Global Policy Forum

Analysing Threats to Civil Society around the World


By Sue Le-Ba

November 7, 2008

Since September 11, 2001, the United States and other governments have frequently asserted that threats to national peace and security warrant restricting civic rights and clamping down on civil society organisations (CSOs). For many repressive and even democratic regimes, the attacks of 9-11 have served to legitimise state abuse of civic rights in the name of national security, political stability and non-interference in a country's internal affairs (Sen and Morris, 2008). However, some regimes have consistently suppressed civic rights and freedoms regardless of their adherence to the 9-11 security agenda. South Korea is a case in point, whereby the government routinely misuses the National Security Law to detain people who oppose the established political view but who pose no security threat. In light of the current security agenda and the on-going threats to civic rights, this article examines restrictions to civil society and CSOs around the world from the 2003-2007 Civil Society Index project findings of over 54 countries. According to international covenants and principles (i.e. the International Covenant for Civil and Political Rights; the International Principles Protecting Civil Society), civic rights and freedoms are clearly defined to protect CSOs and civil society actors from repressive intrusions from the state. These principles include:

1. The right to entry (freedom of association);

2. The right to operate free from unwarranted state interference;

3. The right to free expression;

4. The right to communication and cooperation;

5. The right to seek and secure resources; and

6. The state's duty to protect civil society.

The state's adherence to these six principles is indispensable for advancing, consolidating and strengthening democracy (World Movement for Democracy/ICNL, 2008). A strong and vibrant civil society acts as an alternative to state provided service delivery of social welfare provisions, as well as a watchdog of the state, and other sectors (e.g. corporations), with the intention of protecting citizen rights, interests, and needs.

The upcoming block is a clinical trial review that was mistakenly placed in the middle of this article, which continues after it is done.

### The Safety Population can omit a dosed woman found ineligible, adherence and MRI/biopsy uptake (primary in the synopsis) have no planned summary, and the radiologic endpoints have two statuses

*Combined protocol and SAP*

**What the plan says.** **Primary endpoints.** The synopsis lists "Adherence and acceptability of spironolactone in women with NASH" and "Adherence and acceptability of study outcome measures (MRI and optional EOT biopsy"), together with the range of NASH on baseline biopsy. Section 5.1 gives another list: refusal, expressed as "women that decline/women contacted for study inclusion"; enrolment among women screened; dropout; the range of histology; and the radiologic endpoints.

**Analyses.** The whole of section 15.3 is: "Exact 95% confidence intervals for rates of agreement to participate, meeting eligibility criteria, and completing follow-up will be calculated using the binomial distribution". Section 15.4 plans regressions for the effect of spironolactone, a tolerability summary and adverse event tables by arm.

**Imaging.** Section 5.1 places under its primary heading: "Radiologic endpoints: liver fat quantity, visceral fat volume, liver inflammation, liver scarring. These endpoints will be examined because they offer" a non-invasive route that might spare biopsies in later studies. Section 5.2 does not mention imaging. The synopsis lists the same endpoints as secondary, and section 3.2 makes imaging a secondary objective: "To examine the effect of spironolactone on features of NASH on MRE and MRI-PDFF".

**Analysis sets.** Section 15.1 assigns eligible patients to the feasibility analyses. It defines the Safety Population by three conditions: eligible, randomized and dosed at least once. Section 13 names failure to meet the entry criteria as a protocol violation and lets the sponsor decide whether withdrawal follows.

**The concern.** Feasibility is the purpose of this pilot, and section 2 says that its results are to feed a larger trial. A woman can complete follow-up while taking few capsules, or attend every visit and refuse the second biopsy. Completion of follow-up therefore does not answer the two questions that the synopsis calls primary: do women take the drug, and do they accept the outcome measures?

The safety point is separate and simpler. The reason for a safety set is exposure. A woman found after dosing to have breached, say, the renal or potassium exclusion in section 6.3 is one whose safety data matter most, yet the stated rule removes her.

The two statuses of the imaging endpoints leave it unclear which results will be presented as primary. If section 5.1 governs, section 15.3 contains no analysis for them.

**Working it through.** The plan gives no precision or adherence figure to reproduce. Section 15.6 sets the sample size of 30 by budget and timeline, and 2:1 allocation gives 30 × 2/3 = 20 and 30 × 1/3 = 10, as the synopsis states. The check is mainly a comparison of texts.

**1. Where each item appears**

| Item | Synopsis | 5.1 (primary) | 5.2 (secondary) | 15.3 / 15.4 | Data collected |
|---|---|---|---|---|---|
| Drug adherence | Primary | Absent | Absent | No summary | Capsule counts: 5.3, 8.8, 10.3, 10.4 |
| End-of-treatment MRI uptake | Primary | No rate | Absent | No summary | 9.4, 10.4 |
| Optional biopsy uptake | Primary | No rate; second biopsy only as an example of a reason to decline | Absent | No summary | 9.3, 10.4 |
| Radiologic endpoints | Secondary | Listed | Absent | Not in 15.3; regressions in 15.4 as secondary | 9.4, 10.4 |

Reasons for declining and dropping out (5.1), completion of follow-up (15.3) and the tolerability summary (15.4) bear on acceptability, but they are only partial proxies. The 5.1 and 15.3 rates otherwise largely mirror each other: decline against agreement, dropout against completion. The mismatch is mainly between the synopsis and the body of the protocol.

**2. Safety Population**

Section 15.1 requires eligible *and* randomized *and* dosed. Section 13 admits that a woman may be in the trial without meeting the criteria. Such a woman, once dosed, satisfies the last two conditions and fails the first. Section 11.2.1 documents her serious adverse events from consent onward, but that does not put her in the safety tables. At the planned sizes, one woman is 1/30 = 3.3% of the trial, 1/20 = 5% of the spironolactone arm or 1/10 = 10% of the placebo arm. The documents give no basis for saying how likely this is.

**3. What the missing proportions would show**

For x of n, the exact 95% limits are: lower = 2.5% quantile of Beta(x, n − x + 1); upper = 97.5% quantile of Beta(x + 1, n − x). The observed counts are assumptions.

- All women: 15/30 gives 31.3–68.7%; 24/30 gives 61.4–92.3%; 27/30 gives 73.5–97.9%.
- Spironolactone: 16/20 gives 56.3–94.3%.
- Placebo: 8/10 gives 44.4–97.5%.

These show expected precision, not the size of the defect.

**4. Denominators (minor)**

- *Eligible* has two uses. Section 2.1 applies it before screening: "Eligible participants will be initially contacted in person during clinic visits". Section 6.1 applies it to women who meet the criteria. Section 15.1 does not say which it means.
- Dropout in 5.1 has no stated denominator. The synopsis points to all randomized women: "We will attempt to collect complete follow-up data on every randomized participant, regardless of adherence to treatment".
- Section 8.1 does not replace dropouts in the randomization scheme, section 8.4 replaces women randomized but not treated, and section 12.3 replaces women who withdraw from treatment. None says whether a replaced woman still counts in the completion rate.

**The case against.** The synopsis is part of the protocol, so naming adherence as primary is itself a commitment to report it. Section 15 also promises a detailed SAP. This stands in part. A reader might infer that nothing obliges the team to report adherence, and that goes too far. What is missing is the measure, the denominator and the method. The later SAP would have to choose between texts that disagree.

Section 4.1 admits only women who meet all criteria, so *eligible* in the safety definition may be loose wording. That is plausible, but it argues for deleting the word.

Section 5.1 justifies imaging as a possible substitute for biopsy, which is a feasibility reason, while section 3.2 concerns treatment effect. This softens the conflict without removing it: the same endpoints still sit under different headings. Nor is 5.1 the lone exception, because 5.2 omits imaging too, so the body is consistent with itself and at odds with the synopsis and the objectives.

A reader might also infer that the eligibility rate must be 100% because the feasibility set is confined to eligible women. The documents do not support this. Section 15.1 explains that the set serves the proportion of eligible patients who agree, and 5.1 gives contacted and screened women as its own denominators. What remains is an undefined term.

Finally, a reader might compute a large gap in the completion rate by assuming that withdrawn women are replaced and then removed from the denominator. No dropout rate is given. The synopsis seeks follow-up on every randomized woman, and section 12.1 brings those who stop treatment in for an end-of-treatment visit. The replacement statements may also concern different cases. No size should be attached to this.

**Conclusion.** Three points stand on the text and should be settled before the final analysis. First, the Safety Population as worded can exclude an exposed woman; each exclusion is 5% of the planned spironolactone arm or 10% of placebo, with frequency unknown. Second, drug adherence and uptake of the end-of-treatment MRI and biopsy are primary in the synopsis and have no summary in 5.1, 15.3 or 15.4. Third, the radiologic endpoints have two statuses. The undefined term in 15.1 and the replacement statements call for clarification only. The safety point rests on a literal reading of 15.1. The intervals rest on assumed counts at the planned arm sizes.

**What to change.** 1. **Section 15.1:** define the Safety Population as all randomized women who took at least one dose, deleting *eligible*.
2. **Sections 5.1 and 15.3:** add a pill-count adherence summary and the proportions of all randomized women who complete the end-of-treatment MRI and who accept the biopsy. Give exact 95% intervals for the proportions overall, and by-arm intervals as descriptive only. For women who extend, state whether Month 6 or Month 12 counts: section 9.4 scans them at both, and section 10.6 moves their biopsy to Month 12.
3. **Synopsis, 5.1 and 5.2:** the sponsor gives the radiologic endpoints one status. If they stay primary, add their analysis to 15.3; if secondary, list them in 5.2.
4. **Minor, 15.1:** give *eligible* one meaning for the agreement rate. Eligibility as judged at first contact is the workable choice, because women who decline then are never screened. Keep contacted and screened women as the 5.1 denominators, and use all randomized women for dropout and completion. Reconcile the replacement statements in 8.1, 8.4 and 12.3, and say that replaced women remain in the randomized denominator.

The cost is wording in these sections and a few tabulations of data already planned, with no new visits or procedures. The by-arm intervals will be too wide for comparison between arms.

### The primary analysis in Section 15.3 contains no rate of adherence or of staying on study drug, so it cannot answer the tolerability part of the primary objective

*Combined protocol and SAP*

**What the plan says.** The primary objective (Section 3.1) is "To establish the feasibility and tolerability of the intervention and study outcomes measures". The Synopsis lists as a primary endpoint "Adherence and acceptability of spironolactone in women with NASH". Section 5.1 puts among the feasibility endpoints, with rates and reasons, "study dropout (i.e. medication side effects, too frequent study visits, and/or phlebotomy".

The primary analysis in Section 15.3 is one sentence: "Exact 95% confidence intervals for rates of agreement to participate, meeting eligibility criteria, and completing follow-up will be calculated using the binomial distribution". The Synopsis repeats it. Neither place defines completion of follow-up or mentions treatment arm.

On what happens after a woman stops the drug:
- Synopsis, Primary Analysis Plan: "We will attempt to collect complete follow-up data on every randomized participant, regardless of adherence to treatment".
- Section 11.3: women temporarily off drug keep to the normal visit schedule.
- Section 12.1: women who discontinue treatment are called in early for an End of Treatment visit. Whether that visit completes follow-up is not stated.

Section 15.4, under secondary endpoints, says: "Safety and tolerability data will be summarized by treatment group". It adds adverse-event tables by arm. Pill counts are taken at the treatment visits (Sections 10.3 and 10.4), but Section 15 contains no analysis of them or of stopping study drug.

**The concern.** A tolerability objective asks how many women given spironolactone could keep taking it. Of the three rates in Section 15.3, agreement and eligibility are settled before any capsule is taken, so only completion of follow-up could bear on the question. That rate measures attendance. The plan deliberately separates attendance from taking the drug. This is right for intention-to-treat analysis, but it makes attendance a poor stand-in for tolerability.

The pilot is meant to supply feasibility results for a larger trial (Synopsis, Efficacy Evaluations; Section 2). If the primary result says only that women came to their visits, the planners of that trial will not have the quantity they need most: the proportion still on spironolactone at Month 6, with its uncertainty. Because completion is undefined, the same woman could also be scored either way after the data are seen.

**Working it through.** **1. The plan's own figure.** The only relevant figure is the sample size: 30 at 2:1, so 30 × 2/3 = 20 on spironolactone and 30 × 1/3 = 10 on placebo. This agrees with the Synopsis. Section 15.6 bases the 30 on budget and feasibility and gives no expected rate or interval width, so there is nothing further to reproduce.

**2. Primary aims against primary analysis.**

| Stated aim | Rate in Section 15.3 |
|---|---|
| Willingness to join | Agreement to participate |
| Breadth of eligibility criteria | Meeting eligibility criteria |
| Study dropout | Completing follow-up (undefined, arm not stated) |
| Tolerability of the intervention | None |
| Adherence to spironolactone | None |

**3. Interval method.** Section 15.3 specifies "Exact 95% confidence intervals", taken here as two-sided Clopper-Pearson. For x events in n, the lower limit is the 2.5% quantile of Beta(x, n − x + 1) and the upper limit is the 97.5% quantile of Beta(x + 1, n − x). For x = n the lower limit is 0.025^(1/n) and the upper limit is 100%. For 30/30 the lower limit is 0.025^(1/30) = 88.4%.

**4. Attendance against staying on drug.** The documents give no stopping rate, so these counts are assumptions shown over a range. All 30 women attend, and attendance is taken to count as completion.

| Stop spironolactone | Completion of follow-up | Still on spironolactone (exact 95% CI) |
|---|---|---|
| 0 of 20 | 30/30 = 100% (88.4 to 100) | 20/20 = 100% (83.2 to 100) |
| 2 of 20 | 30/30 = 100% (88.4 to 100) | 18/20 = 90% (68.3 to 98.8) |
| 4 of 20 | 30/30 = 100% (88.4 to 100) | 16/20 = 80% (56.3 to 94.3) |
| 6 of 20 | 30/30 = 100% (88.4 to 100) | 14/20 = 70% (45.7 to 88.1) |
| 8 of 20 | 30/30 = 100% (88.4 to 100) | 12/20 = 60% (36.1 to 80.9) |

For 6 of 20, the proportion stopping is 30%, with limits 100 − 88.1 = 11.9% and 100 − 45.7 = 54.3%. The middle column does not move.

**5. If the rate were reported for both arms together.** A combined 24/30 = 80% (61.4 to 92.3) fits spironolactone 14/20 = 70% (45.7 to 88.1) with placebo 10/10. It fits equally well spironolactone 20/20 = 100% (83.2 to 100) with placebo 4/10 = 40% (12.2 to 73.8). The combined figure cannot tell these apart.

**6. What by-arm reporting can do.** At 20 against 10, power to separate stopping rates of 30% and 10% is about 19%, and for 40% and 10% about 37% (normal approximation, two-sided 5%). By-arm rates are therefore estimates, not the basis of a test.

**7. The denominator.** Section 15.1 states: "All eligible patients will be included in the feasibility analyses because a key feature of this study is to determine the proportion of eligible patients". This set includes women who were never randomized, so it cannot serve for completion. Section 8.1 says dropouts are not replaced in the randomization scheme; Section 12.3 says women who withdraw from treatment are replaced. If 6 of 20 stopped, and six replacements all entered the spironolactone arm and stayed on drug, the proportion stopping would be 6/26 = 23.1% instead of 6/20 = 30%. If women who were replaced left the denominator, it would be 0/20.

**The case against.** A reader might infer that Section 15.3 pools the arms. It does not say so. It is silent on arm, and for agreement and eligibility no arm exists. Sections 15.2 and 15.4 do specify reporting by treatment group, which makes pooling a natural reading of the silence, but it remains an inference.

Looking at the CSI findings, several clear patterns emerge regarding possible and entrenched threats to civil society and CSO activities. These threats range from the subtle, with complicated registration procedures, co-optation, and self-censorship due to fear of state persecution or loss of funding, to more overtly coercive and abusive practices such as harassment and detention of civil society activists as well as arbitrary closure of CSOs.

Complicated registration process

Many states require CSOs to undergo formal registration or incorporation procedures in order to obtain legal entity status for them to operate. However, some states make this process so difficult that it effectively prevents CSOs from being registered and, thus, forcing them to operate illegally and face severe penalties if caught. In China, Egypt, Russia, and Uganda, there are separate laws and different registration procedures for different types of CSOs. In South Korea, most civic and advocacy organisations are unincorporated and informally organised because the incorporation process is so complex and requires excessive documentation. Unregistered CSOs in some countries face severe penalties, while some 'illegal' CSOs often resort to giving kickbacks to state officials in order to stay open or go underground. CSOs in Russia, for example, face liquidation of their assets if they fail to re-register. Even where CSO registration are guaranteed by law to be straightforward, easy and timely, in practice, the level of corruption amongst state bureaucrats and arbitrary interpretation of the law can mean long delays and complications to the registration process, as illustrated in the CSI findings of Azerbaijan, Bolivia, and Ecuador.

Co-optation and the silencing of dissent